3. Once the tube is smoking, carefully set it closed-side-down on your grill or smoker’s grates. Let the flames burn out for the pellets to smolder and start smoking. Be patient: This can take as long as 10 minutes.
  4. Once the tube is producing a consistent level of smoke, carefully place it in your grill or smoker chamber, side-down. For best results, try to position it below your food and away from direct contact with your heat source.
  5. Check on the smoke tube’s smoke output every 30-45 minutes. If the smoke has waned, you may need to reignite it.
  6. Once you have finished smoking, your tube may still be smoking. DO NOT pour water on it – this will soak any remaining wood pellets and make them very difficult to remove (trust me, I’ve been there). The sudden fluctuation in temperature could also warp the metal of the tube.
  7. To extinguish the tube, keep it in your charcoal grill or smoker and let it burn out. If possible, close your grill’s vents completely to starve the pellets of oxygen.
  8. Once the tube has stopped smoking, leave it to cool completely before handling it with gloves. Empty it of any remaining ash and unburned pellets. Use a small brush to remove any residue or ash. This will help stop the holes from blocking, keeping airflow strong for future use.
close-up of lit pellet smoke tube billowing smoke for barbecue

Quick Tips

  1. Store your wood pellets in an airtight container or seal the bag with food clips to keep out moisture
  2. Try to position the smoke tube where the airflow is best. Often this is between where the air flows from the intake vent to the exhaust vent.
  3. After each use, give your pellet tube a quick sweep and wipe to clean out any leftover ash and residue. This will help keep it working between uses.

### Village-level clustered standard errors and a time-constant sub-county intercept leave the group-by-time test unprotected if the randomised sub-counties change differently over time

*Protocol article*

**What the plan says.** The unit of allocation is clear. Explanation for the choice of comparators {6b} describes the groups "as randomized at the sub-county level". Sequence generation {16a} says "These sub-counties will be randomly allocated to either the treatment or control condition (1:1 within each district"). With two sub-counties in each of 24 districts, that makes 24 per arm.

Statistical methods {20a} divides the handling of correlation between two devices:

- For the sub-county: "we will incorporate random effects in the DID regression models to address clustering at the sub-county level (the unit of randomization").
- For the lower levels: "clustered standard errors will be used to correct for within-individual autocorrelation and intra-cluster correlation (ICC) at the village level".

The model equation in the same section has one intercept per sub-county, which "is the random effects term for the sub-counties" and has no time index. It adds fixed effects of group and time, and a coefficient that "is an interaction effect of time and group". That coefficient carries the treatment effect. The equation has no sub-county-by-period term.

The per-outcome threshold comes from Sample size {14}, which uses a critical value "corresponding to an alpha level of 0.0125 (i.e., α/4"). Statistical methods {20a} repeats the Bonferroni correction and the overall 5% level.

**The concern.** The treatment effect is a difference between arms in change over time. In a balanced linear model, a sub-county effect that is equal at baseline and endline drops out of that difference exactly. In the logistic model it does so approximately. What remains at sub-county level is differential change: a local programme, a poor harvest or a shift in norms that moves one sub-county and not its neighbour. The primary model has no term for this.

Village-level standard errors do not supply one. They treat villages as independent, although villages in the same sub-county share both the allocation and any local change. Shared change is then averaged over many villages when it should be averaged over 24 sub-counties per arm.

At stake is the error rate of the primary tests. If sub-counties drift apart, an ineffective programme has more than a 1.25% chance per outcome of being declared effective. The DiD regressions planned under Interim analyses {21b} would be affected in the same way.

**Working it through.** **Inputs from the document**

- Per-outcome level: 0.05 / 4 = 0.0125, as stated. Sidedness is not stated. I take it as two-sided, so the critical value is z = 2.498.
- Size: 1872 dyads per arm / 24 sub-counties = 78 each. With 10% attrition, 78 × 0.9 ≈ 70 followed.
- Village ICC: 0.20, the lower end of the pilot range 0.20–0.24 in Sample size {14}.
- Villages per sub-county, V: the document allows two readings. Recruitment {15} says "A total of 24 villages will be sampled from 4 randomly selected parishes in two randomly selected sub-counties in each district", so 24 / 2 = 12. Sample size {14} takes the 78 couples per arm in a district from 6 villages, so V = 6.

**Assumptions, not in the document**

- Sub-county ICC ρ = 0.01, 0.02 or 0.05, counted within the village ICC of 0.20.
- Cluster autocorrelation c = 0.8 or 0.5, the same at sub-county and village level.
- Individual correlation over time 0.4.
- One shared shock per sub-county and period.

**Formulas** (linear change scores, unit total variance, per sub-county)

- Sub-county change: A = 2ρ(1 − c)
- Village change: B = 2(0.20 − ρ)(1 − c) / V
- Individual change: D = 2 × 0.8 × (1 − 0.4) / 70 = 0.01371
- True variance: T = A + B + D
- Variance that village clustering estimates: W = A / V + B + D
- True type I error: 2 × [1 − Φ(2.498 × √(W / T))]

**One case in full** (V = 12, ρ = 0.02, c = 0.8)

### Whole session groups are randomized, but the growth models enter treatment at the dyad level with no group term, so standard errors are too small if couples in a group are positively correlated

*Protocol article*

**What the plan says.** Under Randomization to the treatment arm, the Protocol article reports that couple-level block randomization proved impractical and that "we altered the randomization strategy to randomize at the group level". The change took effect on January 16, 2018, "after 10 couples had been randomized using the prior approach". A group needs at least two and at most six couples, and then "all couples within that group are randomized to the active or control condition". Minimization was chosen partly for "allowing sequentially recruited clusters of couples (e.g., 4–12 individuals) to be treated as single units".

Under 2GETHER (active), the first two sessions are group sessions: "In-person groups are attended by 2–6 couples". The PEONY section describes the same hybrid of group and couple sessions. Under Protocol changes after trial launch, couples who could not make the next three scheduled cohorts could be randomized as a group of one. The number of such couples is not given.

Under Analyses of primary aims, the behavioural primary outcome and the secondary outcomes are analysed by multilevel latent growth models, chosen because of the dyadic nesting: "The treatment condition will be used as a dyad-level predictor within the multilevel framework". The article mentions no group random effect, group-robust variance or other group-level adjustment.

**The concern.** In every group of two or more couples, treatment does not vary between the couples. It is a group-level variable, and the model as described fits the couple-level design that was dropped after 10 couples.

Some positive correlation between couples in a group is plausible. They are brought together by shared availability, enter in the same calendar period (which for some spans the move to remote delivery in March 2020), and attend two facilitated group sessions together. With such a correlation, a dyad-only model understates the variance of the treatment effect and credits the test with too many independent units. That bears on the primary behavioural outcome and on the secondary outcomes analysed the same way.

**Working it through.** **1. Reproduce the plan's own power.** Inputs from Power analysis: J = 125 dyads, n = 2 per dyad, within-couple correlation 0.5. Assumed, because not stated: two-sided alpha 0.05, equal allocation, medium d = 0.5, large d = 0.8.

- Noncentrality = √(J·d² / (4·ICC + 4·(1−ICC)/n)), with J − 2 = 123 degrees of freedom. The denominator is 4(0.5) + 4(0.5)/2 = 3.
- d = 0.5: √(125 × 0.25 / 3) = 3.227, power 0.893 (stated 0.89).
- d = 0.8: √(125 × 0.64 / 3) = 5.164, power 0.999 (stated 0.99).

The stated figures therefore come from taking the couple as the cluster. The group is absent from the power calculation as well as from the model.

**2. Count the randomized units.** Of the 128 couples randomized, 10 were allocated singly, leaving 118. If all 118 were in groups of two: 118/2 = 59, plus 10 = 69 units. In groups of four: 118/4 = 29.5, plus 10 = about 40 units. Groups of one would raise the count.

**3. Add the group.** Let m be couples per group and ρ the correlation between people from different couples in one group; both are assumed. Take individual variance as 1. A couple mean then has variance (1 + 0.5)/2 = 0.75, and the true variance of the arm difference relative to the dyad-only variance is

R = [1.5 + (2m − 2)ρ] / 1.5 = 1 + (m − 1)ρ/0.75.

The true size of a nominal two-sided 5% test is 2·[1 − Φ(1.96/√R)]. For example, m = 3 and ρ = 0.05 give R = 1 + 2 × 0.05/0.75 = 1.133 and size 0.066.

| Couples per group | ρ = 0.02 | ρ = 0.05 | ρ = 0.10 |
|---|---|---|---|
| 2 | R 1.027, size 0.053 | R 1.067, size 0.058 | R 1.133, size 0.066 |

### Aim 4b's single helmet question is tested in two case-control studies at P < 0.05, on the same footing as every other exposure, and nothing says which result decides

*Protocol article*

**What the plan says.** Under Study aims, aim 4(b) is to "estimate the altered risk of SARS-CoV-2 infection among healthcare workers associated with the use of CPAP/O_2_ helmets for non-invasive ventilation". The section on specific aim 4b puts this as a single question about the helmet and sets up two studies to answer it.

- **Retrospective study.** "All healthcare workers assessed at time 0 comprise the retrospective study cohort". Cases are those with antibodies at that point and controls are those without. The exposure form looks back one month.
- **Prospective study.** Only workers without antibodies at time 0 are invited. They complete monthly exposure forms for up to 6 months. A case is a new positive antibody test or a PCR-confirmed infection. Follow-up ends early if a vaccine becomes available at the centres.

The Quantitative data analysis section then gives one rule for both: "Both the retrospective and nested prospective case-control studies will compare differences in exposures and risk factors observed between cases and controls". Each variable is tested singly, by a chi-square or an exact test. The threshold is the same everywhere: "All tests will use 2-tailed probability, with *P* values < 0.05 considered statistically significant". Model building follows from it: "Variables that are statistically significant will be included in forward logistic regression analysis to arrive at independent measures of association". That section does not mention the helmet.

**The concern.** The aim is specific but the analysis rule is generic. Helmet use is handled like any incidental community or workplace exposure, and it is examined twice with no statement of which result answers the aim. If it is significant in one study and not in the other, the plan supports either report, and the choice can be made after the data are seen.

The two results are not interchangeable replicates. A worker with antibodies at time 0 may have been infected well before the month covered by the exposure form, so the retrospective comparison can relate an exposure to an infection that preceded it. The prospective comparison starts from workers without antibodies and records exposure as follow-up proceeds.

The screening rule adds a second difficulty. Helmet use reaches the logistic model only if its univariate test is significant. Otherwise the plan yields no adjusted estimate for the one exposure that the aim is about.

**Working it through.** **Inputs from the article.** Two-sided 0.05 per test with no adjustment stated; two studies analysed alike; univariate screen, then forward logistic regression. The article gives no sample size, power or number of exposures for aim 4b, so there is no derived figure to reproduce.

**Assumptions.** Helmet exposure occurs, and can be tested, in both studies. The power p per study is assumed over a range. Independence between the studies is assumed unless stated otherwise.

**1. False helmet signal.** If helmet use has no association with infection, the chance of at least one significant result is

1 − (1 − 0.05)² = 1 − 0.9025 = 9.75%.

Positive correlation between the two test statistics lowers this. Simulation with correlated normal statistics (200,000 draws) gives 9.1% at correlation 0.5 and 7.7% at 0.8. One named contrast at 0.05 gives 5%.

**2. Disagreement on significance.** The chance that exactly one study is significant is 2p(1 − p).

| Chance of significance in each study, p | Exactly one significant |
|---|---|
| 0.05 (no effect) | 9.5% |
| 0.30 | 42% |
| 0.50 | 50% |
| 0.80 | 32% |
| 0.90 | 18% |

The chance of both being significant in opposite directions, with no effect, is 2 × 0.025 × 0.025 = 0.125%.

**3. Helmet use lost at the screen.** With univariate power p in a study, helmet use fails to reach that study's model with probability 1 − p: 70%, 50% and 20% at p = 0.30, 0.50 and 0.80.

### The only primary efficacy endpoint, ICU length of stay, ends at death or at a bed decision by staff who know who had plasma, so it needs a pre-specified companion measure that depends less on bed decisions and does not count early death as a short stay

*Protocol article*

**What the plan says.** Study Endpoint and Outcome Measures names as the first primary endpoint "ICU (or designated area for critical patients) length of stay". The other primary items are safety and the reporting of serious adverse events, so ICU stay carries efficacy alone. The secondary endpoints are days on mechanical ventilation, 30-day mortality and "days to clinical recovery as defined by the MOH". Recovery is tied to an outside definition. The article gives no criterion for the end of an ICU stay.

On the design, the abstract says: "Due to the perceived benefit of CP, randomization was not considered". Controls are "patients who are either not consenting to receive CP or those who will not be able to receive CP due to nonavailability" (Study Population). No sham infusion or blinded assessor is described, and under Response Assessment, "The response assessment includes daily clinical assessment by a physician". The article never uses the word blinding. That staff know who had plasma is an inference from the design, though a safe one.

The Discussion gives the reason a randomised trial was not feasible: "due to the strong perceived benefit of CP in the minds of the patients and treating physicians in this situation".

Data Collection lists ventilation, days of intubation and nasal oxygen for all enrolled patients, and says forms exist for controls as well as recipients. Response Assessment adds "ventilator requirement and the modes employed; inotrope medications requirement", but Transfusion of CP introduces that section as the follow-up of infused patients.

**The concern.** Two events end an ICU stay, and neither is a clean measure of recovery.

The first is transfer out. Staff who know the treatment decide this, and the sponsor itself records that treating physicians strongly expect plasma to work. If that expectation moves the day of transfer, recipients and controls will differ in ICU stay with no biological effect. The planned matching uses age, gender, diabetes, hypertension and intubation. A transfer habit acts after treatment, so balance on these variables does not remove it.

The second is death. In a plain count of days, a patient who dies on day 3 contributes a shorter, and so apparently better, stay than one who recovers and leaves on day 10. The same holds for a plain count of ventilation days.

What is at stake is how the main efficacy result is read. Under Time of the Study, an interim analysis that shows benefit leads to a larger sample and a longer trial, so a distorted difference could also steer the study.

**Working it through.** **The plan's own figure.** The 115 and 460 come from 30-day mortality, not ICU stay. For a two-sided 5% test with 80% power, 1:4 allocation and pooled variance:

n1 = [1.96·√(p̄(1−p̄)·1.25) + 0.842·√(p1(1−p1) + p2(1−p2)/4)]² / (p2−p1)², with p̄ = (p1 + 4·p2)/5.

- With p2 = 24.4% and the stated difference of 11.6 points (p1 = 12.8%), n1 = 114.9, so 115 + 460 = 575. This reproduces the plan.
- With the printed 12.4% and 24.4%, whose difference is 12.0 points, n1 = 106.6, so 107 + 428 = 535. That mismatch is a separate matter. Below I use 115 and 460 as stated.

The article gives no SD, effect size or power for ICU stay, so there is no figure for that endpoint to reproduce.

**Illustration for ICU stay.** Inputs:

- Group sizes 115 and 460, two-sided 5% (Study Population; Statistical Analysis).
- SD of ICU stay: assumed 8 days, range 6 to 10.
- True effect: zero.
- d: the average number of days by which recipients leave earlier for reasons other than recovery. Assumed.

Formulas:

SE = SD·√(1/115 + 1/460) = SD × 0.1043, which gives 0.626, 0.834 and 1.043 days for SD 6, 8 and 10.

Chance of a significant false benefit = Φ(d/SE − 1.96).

4. Use high-quality pellets to ensure consistent, flavorful smoke

Pros and Cons of Using a Smoke Tube

The benefit of using good quality pellets in a smoke tube is that, like pellet smoker, they provide cleaner smoke than lumpwood charcoal or briquettes. This makes them particularly great for smoking more ‘delicate’ foods, like fish and cheese, where we don’t want their flavor to be overpowered.

Of course, the extent to which the smoke tube makes a difference with hot smoked food is subjective as it all comes down to flavor. In my experience, meats like beef or pork ribs benefit from a darker hue when smoked with a smoke tube; however, this can mean that their flavor starts to verge on being bitter. It’s a balancing act and can only be perfected with a bit of practical experience.

These are the other advantages and disadvantages of using a smoke tube:


  • Perfect for Cold Smoking: Using just a smoke tube for cold smoking cheese or fish is ideal because it offers the perfect level of smoke without too much heat.
  • Consistent Smoke Generation: Wood pellets are particularly adept at smoking at a low temperature for an extended period of time. That, matched with the long design of the tube, means that smoke tubes are great at smoking at low temperatures over a long time.
  • Versatility: While best used for cold smoking, smoke tubes can also be used in almost any type of outdoor cooker. They can enhance the flavor of your meat in your pellet grill and help you smoke in a gas grill.


  • Learning Curve: Smoke tubes can be deceptively difficult to light; matches won’t cut it and even using a butane torch might test your patience (which is why I use a heat gun). Keeping on top of temperature control and airflow can also take a bit of trial and error.
  • Temperature Control: With no direct way to adjust temperature on these, you will need to learn how to use your grill or smoker’s vents to maintain the temperatures you need for hot or cold smoking.

The Final Word

Using a smoke tube is a must for making your own cold smoked cheese or fish at home, and also one of the best ways to add more smoky flavor to your pellet smoked meat.

Have you used a smoke tube before? What are your tips and advice for getting the most out of this BBQ tool? Let us know in the comments!

About the Author

Ben Isham-Smith

A BBQ obsessive, Ben is behind 250+ of The Online Grill’s recipes, as well as countless barbecue guides to help barbecue newbies get to grips with the world’s best form of cooking.